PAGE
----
that anything that claims to do so is just marketing guff aimed at marketing folk who don’t understand the technicalities – and who on’t actually TRY the result on anything expect their ipad and iphone (because it’s quite easy to get something that works well on ONE device-type, but that’s the total polar opposite of “responsive” ethos ) – but that this site has a technical audience who DO know that what you’re talking about is impossible.

    • 3

      Vitaly Friedman

      August 24, 2015 12:06 pm

      I respectfully disagree, Jim. Responsive email is pretty much possible, and you can use a number of techniques to make responsive emails work well across a plethora of screens. Our own newsletter is very much responsive, and here are a few clever workarounds to make it work even with more complex layouts:

      It isn’t easy, and it’s very dirty and a bit crazy, but you can make it work.

    • 4

      It’s true that responsive design doesn’t have universal support, but many email programs have enough of a mobile audience to make it worthwhile. You can have a solid experience in both desktop clients like Outlook that don’t support it, and iOS/Apple Mail/Android that do (though yeah Android is a bit hit and miss support-wise). If you really want to get dirty check out Nicole Merlin’s tutorial on dealing with apps like Gmail that don’t support media queries.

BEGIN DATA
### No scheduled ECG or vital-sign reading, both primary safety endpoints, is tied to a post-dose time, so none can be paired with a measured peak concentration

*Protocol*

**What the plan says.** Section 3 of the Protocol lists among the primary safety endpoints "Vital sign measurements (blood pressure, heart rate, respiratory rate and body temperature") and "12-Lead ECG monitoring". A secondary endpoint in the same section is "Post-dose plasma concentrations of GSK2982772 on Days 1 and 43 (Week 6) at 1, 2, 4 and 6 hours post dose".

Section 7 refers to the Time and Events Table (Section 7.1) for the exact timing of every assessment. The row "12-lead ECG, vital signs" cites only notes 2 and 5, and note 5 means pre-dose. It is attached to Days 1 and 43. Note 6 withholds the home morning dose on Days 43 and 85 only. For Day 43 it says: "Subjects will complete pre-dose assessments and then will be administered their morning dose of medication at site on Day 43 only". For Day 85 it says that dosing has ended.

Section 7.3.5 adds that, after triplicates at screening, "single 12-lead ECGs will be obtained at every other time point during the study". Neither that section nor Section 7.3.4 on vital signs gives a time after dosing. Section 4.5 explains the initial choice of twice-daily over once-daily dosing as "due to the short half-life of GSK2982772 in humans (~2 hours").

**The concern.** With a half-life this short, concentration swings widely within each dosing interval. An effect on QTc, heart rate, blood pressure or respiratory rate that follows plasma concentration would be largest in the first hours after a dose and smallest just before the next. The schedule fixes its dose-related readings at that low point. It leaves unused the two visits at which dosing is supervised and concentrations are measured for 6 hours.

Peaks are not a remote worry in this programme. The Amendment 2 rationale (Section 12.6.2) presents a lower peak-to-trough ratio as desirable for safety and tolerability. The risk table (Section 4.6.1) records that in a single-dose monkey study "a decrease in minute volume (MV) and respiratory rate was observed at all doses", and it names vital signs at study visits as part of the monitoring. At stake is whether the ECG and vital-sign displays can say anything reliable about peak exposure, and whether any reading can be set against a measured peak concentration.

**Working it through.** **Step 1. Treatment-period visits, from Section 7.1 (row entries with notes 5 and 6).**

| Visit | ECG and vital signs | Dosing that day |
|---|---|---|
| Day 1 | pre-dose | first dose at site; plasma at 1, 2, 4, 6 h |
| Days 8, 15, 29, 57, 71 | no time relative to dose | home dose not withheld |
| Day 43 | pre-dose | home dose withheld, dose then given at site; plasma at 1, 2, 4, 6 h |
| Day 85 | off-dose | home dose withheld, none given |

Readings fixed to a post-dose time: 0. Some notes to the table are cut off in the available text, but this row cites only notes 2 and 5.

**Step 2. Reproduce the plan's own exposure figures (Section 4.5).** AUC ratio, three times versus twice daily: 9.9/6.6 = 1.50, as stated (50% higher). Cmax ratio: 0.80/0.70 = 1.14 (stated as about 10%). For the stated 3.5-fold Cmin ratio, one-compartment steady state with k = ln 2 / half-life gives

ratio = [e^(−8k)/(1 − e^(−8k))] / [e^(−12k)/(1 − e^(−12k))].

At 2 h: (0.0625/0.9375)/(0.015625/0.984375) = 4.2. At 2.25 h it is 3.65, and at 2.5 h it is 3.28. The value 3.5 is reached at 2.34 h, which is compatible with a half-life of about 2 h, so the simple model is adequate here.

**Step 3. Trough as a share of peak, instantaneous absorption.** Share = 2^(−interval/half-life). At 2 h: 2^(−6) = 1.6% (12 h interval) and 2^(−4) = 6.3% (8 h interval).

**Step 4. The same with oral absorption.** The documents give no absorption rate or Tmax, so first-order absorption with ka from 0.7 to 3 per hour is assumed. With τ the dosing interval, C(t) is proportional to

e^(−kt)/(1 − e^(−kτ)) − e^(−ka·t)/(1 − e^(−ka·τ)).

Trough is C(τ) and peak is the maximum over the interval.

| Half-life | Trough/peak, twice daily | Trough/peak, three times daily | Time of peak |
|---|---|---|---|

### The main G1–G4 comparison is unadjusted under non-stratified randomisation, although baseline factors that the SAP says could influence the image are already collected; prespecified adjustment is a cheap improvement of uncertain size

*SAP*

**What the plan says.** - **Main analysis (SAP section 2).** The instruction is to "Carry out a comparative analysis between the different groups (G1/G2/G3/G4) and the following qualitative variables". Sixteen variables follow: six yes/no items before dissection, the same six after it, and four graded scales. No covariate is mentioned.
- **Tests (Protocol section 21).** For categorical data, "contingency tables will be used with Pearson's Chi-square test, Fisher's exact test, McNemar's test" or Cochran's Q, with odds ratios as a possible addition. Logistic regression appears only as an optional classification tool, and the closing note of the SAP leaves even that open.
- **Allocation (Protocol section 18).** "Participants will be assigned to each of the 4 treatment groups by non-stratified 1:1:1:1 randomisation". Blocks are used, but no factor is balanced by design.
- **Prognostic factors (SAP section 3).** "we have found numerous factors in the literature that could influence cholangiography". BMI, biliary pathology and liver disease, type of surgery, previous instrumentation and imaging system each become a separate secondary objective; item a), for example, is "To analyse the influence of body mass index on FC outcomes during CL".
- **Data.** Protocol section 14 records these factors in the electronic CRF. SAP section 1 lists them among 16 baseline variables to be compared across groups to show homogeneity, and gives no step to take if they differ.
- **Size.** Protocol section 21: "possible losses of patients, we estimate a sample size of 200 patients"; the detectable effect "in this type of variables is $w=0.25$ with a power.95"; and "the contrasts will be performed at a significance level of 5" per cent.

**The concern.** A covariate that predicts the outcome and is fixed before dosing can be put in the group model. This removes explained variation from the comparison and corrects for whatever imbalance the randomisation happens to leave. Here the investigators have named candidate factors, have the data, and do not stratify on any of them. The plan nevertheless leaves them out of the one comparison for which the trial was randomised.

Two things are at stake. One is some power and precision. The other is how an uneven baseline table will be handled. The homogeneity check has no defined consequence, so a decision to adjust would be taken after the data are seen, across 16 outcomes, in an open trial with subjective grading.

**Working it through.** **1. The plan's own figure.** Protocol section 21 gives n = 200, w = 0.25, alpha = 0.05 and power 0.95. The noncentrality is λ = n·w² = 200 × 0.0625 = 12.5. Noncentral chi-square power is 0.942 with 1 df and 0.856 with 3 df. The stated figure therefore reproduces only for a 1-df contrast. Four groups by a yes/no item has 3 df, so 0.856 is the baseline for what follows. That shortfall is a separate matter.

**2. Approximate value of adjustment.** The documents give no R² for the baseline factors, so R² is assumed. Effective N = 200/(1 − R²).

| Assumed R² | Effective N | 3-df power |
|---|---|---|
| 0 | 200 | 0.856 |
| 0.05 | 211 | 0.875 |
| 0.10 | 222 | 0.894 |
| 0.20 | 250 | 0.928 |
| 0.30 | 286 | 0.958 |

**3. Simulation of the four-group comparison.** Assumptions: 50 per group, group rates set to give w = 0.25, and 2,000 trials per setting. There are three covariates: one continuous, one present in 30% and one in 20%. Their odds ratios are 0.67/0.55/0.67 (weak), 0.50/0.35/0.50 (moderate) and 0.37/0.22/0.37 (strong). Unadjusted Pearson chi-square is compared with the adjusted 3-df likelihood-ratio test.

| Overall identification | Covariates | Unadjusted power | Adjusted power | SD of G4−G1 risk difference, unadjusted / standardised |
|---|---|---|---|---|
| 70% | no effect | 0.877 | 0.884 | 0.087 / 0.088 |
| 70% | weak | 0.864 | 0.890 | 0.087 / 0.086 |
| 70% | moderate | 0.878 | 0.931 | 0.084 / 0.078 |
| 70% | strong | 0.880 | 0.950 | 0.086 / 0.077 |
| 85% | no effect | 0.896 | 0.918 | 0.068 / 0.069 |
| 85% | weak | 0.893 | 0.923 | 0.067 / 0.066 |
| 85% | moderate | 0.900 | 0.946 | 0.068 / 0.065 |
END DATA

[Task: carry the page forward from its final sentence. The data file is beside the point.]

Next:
• 5

      Yes, you CAN do responsive emails.

      I design and develop them everyday for some of the biggest brands in the world.

      The email clients that can’t do responsive get the desktop version.

      It’s pretty simple.

    • 6

      Wake up man it is 2015.

      Hells Yes you can make responsive emails but I warn you it is a time consuming pain in the ass.

      If you take the time to code it right and test, test and test again with tools such as EmailonAcid you will notice a Significant difference in your open/read stats or conversions or what ever metric you use to decide if the email failed or not.

    • 7